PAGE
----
Performance- The presentation of a play or musical before an audience. Persona/personae: (L. 'mask') Originally a mask or false face of clay or bark worn by actors. From it derives the term dramatis personae and, later, the word person. In literary and critical jargon persona has come to denote the 'person' (the 'I' of an 'alter ego') who speaks in a poem or novel or other form of literature. Person or persons who have imposed on them points of view expressed in the written work which are not necessarily those of the author. In novels, the persona might be a first person narrator; in drama each character fulfils that role when the speaking is with them. Plot : The plan, design, scheme or pattern of events in a play, poem or work of fiction; and, further, the organization of incident and character in such a way as to induce curiosity and suspense in the spectator or reader. In the space / time continuum of plot the continual question operates in four tenses: (1) Why did that happen? (2) Why is this happening?(3) What is going to happen next - and why? (4) Is anything going to happen?     In Poetics, Aristotle includes plot as one of the six elements in tragedy. For Aristotle it is the 'first principle' and 'the soul of a tragedy'. He calls plot 'the imitation of the action', as well as the arrangement of the incidents. He required a plot to be 'whole' (that is, to have a beginning, a middle and an end) and that it should have unity, namely 'imitate one action and that a whole, the structural union of the parts being such that, if any one of them is displaced or removed, the whole will be disjointed and disturbed'.     This is the ideal, well-knit plot which Aristotle distinguished from the episodic plot in which the acts succeed one another 'without probable or necessary sequence', and which he thought was inferior. Aristotle also distinguished between simple and complex plots: in the simple the change of fortune occurs without peripeteia and without anagnorisis, whereas in the complex there is one or the other or both. Aristotle also emphasized the importance of plot as opposed to character. Poetic justice: Thomas Rymer devised this term in The Tragedies of the Last Age Considered (1678) to describe the idea that literature should always depict a world in which virtue and vice are eventually rewarded and punished appropriately. The deaths of the evil characters in The Duchess of Malfi can be viewed as examples of poetic justice.

Postmodernism A theatrical style that evolved from Surrealism in the late twentieth century and that combines an imitation of the subjective reality of Surrealism with the objective reality of Theatricalism; Postmodernism is sometimes associated with imagistic theatre.

Presentational performance A style of performance in which the actors acknowledge the presence of the audience and sometimes speak directly to them; that is, the actors “present” the characters. – Anouilh’s Antigone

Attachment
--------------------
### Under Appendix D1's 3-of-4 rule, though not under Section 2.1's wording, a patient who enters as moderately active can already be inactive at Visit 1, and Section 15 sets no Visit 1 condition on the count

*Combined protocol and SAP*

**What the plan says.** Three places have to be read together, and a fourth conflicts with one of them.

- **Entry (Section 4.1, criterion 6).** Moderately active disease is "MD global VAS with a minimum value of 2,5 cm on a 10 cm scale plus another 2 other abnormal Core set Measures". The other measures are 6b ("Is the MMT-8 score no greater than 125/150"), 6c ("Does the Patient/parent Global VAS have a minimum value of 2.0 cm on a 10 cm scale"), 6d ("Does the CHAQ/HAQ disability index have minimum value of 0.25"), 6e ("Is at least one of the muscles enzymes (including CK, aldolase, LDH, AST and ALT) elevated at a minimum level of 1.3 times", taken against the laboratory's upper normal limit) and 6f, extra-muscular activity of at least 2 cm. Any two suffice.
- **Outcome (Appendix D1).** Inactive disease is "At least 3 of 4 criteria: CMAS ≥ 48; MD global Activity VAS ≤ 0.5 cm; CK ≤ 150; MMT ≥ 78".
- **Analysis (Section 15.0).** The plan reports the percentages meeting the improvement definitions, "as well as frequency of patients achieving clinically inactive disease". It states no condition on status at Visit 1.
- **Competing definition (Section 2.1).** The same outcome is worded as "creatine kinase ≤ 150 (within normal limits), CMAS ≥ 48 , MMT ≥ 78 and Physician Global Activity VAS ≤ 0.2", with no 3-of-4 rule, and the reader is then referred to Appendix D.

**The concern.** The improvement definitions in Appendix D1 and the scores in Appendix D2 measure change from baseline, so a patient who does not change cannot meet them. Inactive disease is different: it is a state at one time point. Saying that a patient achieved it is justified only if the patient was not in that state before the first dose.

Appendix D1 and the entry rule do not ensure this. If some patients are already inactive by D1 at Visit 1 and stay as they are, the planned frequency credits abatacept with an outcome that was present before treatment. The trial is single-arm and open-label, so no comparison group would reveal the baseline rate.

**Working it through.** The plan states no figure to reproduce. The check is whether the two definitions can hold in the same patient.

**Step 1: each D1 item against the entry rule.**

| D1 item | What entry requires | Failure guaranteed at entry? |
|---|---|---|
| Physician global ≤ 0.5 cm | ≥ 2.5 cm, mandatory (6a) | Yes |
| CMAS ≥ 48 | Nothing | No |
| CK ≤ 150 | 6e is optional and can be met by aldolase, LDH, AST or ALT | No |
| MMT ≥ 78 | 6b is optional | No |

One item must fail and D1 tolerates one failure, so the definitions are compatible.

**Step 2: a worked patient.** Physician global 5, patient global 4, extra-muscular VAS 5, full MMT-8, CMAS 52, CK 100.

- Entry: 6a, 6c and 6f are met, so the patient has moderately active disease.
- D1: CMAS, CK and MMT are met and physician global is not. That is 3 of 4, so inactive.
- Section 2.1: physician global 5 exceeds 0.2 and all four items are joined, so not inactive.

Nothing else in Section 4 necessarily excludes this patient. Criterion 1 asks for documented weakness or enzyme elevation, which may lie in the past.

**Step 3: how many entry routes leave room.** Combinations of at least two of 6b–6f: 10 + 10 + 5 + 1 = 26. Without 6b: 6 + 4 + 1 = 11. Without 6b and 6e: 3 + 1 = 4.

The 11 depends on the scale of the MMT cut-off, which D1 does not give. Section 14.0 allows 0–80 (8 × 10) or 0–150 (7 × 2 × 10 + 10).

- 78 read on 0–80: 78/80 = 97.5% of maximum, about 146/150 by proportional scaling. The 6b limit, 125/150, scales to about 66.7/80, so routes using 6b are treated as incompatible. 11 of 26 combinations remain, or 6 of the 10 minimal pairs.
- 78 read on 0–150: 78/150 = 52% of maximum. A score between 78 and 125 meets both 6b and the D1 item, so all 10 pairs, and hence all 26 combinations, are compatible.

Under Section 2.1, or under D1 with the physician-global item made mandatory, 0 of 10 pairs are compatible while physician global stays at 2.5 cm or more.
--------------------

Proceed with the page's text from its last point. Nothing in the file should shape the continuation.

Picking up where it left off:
Projections Images projected by lights and used as part of a play’s scenery.

Proscenium arch theatre A theatre building that has a frame like arch around the stage; the most common kind of theatre today, it was developed in the seventeenth century; “proscenium arch” is the name for the architectural separation between the stage and the auditorium, frequently decorated very ornately; the audience looks through the arch at the performance on the stage the way you look through a picture frame at a painting. proskene A platform attached to the front of the skene in ancient Greek theatres on which actors stood.

Props; Articles or objects that appear on stage during a play. The Christmas tree in A Doll's House and Laura's collection of glass animals in The Glass Menagerie are examples. -------------------------------------------------

Public spaces A term describing all the parts of a theatre building the public uses. -------------------------------------------------



Radio drama Plays performed for radio broadcast only.

Rake The tilt of a stage from the lowest level, near the audience, to a higher level upstage; introduced when audiences sat on a flat floor, but still in use today to give a performance an unrealistic and dynamic quality.

Realism A style of theatrical production and dramatic writing that imitates selected traits of the language and appearance of everyday life; a slice of life – also a literary movement – (refer to class discussions on the topic. )

Realistic exterior scenery: Scenery that creates the illusion of a real place outdoors.

Resolution: The moment in a play’s plot when the dramatic question is answered.

Reversal: A point in a play’s plot when the protagonist suffers a temporary defeat.

Reviewer: A person who writes or speaks an analysis and opinion of a play or performance; usually applied to a newspaper or television journalist who works against a deadline.

Revolving stage: A turntable used to move scenery around in a circle.

Revenge tragedy: a special form of tragedy which concentrates on the protagonist’s pursuit of vengeance against those who have done him wrong. These plays often concentrate on the moral confusion caused by the need to answer evil with evil. OR, Drama in which the dominant motive is revenge for a real or imagined injury;

Rigging The cables, ropes, pulleys, and winches used to fly scenery.

Rising action: The segment of the plot between the point of attack and the crisis in which events complicate the plot and heighten suspense.

Role The entirety of a character’s part in a play.

Romanticism A theatrical style in which the artist strives to imitate an idealized reality based on the importance of emotion; Romanticism evolved in the early nineteenth century as a reaction to Classicism, and it values excess emotion.

scene A short segment of the plot of a play.